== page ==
In April 2023, the House of Representatives of the Republic of Cyprus recently enacted the abovementioned Law 25(I)/2023 (hereinafter, "the Law") implementing Directive (EU) 2019/1152 of the European Parliament and of the Council of 20 June 2019 on transparent and predictable working conditions in the European Union and repealing the Notification of the Employee by the Employer of the Terms governing the Contract or Relationship of Employment Law of 2000 (L. 100(I)/2000).

The purpose of the Law, the provisions of which are mostly identical with those of the Directive, is to improve working conditions by mandating additional information that needs to be communicated to employees for reasons of transparency and predictability, while ensuring labour market adaptability. Furthermore, the Law lays down minimum rights that apply to every worker in the Republic of Cyprus, except to workers who have an employment relationship in which their predetermined and actual working time is equal to or less than an average of three hours per week in a reference period of four consecutive weeks. We note that the provisions relating to probation, parallel employment, minimum predictability of employment, zero-hours contracts, transfers to alternative forms of employment within the same organisation, mandatory qualifications and collective agreements apply only to the private sector.

The Law poses an obligation on employers, among others, to inform workers of the essential aspects of the employment relationship, in order to secure a minimum standard of protection for employees. Such aspects include, inter alia, the identities of the parties to the employment relationship; either the title, grade, nature or category of work for which the worker is employed or a brief specification or description of the work; the date of commencement of the employment relationship; the remuneration, including the initial basic amount, any other component elements, if applicable, indicated separately, and the frequency and method of payment of the remuneration to which the worker is entitled etc. Furthermore, it is made explicit that no term of the contract or employment relationship can be less favourable to the employee than what is provided for by the applicable legislation on the subject concerned.

While the above requirements and obligations are important, perhaps the most significant change from the aspect of Cyprus Employment Law is the introduction of a maximum probationary period of six months, regardless of any laws, regulations or agreements that were in force prior to the enactment of the Law. The provisions regarding the maximum probation period do not apply to employees who are Members of the Board of Directors of legal entities. In addition, where there is a collective agreement, the social partners can agree differently

The Introduction of the above provisions changes the Cyprus Employment landscape significantly by effectively overturning the earlier two-year maximum probationary period allowed by the Termination of Employment Law of 1967 (24/1967), both from future and current employment relationships.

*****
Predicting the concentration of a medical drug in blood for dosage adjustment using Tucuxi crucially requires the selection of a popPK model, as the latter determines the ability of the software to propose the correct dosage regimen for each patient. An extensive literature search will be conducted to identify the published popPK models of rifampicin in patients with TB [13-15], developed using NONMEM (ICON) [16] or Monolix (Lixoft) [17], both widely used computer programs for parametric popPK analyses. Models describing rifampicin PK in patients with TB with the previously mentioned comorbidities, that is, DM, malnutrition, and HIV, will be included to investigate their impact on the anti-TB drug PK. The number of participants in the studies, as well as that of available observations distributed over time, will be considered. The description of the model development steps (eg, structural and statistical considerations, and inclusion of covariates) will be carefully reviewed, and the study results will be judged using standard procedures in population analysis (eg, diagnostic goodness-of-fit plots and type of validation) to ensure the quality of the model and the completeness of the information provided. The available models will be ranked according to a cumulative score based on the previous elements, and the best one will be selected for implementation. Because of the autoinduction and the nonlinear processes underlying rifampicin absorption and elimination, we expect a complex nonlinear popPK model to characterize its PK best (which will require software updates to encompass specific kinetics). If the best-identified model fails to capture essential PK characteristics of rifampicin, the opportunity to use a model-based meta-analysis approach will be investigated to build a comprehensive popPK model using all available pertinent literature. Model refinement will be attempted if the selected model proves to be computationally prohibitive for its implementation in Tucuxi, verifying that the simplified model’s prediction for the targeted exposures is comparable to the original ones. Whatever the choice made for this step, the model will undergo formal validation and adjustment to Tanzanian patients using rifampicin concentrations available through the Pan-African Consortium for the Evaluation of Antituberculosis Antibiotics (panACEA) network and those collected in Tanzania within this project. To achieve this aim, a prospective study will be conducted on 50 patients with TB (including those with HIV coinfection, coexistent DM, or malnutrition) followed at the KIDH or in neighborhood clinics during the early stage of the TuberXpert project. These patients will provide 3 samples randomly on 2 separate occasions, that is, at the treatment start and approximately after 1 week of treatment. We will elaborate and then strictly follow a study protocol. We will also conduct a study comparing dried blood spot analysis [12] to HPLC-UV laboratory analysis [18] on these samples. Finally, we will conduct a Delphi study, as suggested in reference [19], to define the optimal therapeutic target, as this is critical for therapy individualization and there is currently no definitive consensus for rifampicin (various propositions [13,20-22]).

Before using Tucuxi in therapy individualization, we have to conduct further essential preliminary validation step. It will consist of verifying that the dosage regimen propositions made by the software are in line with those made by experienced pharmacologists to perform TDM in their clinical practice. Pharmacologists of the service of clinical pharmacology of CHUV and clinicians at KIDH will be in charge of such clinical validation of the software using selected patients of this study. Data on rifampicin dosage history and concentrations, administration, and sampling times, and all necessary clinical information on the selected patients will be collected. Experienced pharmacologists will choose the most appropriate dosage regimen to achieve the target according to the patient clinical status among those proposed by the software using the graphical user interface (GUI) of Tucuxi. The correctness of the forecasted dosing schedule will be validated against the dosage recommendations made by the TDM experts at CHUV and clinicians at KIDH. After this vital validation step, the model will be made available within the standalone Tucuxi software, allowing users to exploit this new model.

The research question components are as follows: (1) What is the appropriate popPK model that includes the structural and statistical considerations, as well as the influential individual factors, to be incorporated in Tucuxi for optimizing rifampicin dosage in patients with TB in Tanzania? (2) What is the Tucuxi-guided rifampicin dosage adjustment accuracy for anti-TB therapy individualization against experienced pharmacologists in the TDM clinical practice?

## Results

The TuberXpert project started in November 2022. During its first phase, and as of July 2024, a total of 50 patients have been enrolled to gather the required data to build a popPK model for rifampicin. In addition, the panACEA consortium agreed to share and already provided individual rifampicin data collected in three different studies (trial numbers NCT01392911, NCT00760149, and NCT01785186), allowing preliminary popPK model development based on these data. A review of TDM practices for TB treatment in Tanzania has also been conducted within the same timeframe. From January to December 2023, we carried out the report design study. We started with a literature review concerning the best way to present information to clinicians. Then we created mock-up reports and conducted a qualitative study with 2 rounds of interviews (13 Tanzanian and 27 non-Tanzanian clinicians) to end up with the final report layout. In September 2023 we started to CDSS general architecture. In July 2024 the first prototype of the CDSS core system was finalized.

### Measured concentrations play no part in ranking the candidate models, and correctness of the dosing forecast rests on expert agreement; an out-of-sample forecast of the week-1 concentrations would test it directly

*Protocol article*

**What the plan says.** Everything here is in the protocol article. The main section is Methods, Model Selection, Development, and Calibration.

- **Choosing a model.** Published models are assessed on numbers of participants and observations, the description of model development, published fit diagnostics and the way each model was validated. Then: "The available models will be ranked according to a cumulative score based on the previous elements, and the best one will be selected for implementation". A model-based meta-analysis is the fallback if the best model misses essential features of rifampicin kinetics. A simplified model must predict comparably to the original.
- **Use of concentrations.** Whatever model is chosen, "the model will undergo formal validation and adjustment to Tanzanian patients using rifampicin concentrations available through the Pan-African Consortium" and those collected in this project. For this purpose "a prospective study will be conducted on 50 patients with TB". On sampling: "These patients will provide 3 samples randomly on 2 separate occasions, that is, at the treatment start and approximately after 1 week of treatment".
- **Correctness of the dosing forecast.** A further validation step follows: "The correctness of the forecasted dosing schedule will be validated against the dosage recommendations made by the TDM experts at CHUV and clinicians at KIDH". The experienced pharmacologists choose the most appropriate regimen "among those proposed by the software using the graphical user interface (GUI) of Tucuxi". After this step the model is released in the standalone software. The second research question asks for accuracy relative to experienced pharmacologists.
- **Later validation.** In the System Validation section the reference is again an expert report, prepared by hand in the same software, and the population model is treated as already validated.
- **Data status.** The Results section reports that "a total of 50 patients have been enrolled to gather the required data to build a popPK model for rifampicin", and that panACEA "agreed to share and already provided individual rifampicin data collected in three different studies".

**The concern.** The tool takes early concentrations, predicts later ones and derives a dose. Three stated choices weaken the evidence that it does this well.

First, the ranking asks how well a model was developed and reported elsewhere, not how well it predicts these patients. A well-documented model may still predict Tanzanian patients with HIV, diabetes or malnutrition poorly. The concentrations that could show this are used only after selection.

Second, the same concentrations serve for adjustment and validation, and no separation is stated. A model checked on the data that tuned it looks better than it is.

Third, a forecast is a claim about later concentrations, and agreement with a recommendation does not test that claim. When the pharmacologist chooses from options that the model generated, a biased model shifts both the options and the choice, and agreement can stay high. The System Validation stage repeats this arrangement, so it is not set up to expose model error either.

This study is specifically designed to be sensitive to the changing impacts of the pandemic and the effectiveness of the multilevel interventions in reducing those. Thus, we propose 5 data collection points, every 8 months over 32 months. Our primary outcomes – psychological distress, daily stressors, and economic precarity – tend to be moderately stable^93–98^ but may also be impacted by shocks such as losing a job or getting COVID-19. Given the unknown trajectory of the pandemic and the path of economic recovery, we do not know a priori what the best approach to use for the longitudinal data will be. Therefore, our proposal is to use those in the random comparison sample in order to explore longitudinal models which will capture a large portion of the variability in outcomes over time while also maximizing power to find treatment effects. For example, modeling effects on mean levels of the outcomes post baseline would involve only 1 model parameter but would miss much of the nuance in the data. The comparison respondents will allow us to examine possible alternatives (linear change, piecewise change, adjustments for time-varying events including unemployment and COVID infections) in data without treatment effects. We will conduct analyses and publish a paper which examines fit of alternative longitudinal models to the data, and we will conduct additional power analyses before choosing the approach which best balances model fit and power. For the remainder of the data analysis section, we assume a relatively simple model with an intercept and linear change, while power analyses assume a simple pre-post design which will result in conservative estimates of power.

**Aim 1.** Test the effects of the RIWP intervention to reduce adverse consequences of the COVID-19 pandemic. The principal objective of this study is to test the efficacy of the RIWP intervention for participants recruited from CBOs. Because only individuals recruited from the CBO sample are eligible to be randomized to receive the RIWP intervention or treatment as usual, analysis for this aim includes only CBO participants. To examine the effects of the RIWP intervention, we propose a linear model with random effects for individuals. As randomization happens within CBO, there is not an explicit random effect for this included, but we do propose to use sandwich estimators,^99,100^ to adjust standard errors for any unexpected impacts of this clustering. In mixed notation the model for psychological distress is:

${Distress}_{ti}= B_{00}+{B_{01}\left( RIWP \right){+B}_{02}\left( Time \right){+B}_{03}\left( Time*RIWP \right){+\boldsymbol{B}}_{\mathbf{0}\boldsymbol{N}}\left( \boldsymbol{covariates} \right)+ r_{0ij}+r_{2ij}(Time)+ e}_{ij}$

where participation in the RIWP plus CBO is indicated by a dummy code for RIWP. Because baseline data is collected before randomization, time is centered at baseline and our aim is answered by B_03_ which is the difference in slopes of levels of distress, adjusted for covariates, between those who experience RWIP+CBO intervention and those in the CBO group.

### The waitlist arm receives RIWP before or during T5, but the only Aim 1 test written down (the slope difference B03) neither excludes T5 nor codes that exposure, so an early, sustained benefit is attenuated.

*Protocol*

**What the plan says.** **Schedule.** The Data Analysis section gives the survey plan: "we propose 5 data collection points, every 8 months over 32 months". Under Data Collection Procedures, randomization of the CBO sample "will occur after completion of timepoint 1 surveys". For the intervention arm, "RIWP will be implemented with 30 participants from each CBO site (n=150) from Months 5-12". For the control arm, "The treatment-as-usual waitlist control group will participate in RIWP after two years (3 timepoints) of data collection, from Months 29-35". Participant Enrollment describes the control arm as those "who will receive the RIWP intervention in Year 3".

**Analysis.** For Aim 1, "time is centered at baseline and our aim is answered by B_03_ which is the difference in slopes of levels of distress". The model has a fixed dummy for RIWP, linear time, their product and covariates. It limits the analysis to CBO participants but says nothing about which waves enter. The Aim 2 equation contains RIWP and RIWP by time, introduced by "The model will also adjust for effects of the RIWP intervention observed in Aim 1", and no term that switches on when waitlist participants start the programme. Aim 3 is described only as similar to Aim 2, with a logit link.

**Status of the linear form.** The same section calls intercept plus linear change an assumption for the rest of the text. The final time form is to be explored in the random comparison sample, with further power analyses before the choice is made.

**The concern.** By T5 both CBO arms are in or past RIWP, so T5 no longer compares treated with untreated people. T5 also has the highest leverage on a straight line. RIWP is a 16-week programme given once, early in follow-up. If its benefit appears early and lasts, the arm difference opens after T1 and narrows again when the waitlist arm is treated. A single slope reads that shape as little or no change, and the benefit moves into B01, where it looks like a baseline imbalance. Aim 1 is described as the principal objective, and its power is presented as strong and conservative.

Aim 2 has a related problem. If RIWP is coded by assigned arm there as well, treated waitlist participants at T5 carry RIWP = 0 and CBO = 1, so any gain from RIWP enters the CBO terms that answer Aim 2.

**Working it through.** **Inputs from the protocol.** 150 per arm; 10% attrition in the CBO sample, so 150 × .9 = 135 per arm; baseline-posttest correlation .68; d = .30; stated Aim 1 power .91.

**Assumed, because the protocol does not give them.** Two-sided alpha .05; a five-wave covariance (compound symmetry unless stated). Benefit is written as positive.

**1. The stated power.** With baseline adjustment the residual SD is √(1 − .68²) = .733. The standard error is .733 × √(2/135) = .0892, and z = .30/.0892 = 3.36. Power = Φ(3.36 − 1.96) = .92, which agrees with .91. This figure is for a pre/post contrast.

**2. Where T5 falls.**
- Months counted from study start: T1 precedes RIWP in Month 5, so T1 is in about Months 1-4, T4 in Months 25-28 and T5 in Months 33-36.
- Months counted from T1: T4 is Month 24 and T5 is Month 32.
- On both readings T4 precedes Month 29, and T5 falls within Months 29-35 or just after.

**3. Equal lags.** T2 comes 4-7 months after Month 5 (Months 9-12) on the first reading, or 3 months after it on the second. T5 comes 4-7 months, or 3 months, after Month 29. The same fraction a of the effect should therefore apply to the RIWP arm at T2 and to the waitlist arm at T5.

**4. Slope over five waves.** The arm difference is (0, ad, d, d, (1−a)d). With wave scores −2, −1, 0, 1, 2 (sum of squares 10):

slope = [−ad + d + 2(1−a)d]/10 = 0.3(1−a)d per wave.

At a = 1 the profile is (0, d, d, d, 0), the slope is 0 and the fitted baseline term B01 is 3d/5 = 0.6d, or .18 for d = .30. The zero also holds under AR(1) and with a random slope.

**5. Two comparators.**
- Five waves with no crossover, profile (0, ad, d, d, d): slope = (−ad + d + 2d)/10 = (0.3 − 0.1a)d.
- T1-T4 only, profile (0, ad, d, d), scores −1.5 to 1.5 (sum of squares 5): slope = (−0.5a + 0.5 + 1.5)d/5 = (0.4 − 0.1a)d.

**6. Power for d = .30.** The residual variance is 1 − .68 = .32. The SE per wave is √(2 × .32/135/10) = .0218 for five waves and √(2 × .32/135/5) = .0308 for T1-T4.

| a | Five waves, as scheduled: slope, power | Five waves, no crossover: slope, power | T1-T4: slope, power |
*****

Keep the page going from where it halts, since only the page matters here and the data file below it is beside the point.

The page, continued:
Zero-hours (on-demand) contracts have also now been given for the first time a legal framework. This is a form of work that has picked up in the Cypriot labour market over the last ten years, at least, but there was no framework allowing or prohibiting them. Under the Law, on-demand contracts are allowed, provided that the employee works on a casual basis and (a) the total duration of employment with the same employer does not exceed eight weeks per calendar year with a maximum continuous duration of three weeks, every time, or (b) the total duration of the continuous employment does not exceed five hours per week.

While the above provisions seem clear and do not allow room for interpretation, they raise certain questions that the House has not directly addressed. For example, where the employee has been absent from work during the probationary period, the Law enables the employer to extend the probationary period correspondingly, in relation to the duration of the absence. This provision can be characterised as ambiguous and might cause several issues while interpreting the phrase "absent from work". Cyprus Employment Law provisions clearly protect the continuity of employment during the absence of an employee due to annual paid leave, maternity leave, sick leave etc. It is therefore unclear when and for what kind of absences the employers will be able to extend the probationary period and, thus, they should be extremely cautious in order not to violate any other employee entitlements.

Equally, the Law provides that in the case of fixed-term employment relationships, the length of the probationary period shall be proportionate to the expected duration of the contract and the nature of the work. We are of the opinion that this provision has not been fleshed out sufficiently, since it does not clarify what is the standard against which the comparison must be made, in order to ascertain what constitutes a "proportionate" probation period.

The content of this article is intended to provide a general guide to the subject matter. Specialist advice should be sought about your specific circumstances.